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Poaching has decimated the number of Tigers in Shuklaphanta Wildlife Reserve, Nepal, over the last five years Click photo to enlarge © A. Cambone / WWF-Canon  
Cambridge, UK, 3 July 2008—Shuklaphanta, a Nepalese wildlife reserve that just five years ago boasted the highest density of Tigers in the world, today hosts perhaps just six animals, and the decrease is being blamed on poachers.

In 2004/05 Shuklaphanta in western Nepal held an estimated 27 tigers, at 17 animals per 100 km2, the highest Tiger density in the world. But recent surveys using camera traps in 93 locations recorded just five individual Tigers between December 2007 and March 2008 and WWF estimates there could be just seven animals left in the reserve. Government estimates put the figure at between six and 14 animals.

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Tuesday
Jul012008

Healthy living: wildlife use in traditional medicines in Cambodia and Viet Nam

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A selection of animal and plant products on sale as traditional medicines in Cambodia Click photo to enlarge © Mark Bezuijen   
Ha Noi, Viet Nam, 1 July 2008—TRAFFIC today published the results of field studies carried out between 2005 and 2007 examining the use of traditional medicine systems in Cambodia and Viet Nam.

The reports seek to improve the understanding of the use of natural resources in traditional medicine and enhance the management and regulation of traditional medicine networks to promote conservation and sustainability.

The scale of traditional medicine use in Cambodia and Viet Nam is significant, and both plants and animals play a critical role. In Cambodia, over 800 types of plants (approximately 35% of the country’s native species) are currently used in Traditional Khmer Medicine while in Viet Nam more than 3900 species of flora and 400 species of fauna are used in traditional remedies.

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Monday
Jun302008

Final call for pangolins

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It is now or never for pangolins: the poaching simply has to stop. Click photo to enlarge © TRAFFIC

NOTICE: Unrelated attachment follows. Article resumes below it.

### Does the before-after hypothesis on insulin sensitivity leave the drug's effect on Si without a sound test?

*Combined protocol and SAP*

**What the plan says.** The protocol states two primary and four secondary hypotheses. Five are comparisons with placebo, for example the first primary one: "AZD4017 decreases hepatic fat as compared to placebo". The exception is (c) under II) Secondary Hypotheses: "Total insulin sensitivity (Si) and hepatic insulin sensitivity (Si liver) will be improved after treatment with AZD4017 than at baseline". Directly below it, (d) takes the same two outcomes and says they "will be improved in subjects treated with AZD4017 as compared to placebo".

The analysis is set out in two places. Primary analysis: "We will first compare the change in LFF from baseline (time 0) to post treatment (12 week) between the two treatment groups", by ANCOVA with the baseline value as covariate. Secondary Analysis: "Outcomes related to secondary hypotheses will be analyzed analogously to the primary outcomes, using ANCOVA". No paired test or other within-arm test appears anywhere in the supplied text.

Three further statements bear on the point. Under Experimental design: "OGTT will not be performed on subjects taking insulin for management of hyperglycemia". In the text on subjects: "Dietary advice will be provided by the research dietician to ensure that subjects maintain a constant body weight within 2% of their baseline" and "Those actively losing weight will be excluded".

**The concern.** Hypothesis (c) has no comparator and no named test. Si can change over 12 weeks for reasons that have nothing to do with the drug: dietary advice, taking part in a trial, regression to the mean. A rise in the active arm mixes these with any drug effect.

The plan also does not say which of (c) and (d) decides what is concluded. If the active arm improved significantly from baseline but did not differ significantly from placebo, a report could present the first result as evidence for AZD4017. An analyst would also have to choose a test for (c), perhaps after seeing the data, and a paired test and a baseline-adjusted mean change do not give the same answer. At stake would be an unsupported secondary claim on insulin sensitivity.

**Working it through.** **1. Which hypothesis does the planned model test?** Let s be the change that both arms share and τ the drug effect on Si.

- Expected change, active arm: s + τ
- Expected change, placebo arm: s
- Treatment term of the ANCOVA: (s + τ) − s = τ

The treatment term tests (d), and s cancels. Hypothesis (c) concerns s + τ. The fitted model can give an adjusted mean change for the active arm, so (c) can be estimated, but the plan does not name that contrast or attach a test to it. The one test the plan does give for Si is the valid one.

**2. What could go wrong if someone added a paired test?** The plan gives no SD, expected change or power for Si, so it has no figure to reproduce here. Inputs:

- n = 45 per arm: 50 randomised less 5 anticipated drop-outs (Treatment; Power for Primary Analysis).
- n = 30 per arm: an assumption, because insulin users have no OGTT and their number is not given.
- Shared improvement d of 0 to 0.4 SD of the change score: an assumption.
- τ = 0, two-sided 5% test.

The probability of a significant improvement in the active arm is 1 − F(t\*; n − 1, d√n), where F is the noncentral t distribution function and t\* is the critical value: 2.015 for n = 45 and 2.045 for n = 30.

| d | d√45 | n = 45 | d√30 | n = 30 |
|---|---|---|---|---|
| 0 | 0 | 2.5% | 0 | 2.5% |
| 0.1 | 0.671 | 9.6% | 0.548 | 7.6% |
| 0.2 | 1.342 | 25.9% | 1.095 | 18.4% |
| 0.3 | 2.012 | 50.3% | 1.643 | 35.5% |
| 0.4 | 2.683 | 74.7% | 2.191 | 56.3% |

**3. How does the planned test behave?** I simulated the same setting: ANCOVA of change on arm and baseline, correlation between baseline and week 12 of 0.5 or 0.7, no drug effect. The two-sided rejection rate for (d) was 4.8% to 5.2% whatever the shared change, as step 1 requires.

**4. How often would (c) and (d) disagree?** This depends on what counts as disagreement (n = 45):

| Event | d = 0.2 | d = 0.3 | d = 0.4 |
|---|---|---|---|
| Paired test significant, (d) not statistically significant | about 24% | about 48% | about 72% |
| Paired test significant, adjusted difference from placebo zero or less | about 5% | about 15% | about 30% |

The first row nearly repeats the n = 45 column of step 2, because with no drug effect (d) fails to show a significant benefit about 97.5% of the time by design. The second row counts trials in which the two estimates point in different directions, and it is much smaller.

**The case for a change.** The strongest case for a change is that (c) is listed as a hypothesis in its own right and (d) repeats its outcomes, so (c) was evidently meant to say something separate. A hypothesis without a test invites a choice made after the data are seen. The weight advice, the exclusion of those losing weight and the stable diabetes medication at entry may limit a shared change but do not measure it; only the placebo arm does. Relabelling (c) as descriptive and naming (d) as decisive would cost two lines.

Singapore, 30 June 2008—The perilous situation facing pangolin populations in Asia comes under the spotlight this week during a meeting jointly organized by Wildlife Reserves Singapore (WRS) and TRAFFIC Southeast Asia.

Pangolins or scaly-anteaters are caught for consumption of their meat and for their scales, which are used in traditional medicines. However, excessive poaching means numbers in the wild are dwindling rapidly.

Pangolins are the most numerous mammals found in confiscated illegal wildlife cargoes throughout Southeast Asia, despite a complete ban on their trade.

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Friday
Jun132008

Belgians urged to leave a future for souvenirs

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Every year, hundreds of illegal souvenirs made from wildlife products are confiscated from holiday makers returning home to Belgium Click photo to enlarge © Service Public Fédéral Belge  
Brussels, Belgium, 13 June 2008—As the most popular time for holidays approaches, the Belgian government has launched a campaign to encourage holiday makers to take great care over what souvenirs they buy to remind them of their travels.

The campaign, “Leave a future for your souvenir” was formally launched by Vice-Minister of Belgium, Laurette Onkelinx, and aims to ensure tourists don’t buy inappropriate or illegal souvenirs and thereby contribute to conservation problems for certain species or break local or international laws.

Information leaflets targeting tourists, developed by the Belgian government in collaboration with TRAFFIC and WWF, will be distributed at Brussels international airport, through travel agents and by WWF.

Every year, several hundred illegal souvenirs are confiscated from holiday makers returning home to Belgium—they include items made from coral and ivory. Since 2003, 307 pieces of ivory, 238 elephant hair bracelets and 15 tortoises have been confiscated at Brussels international airport.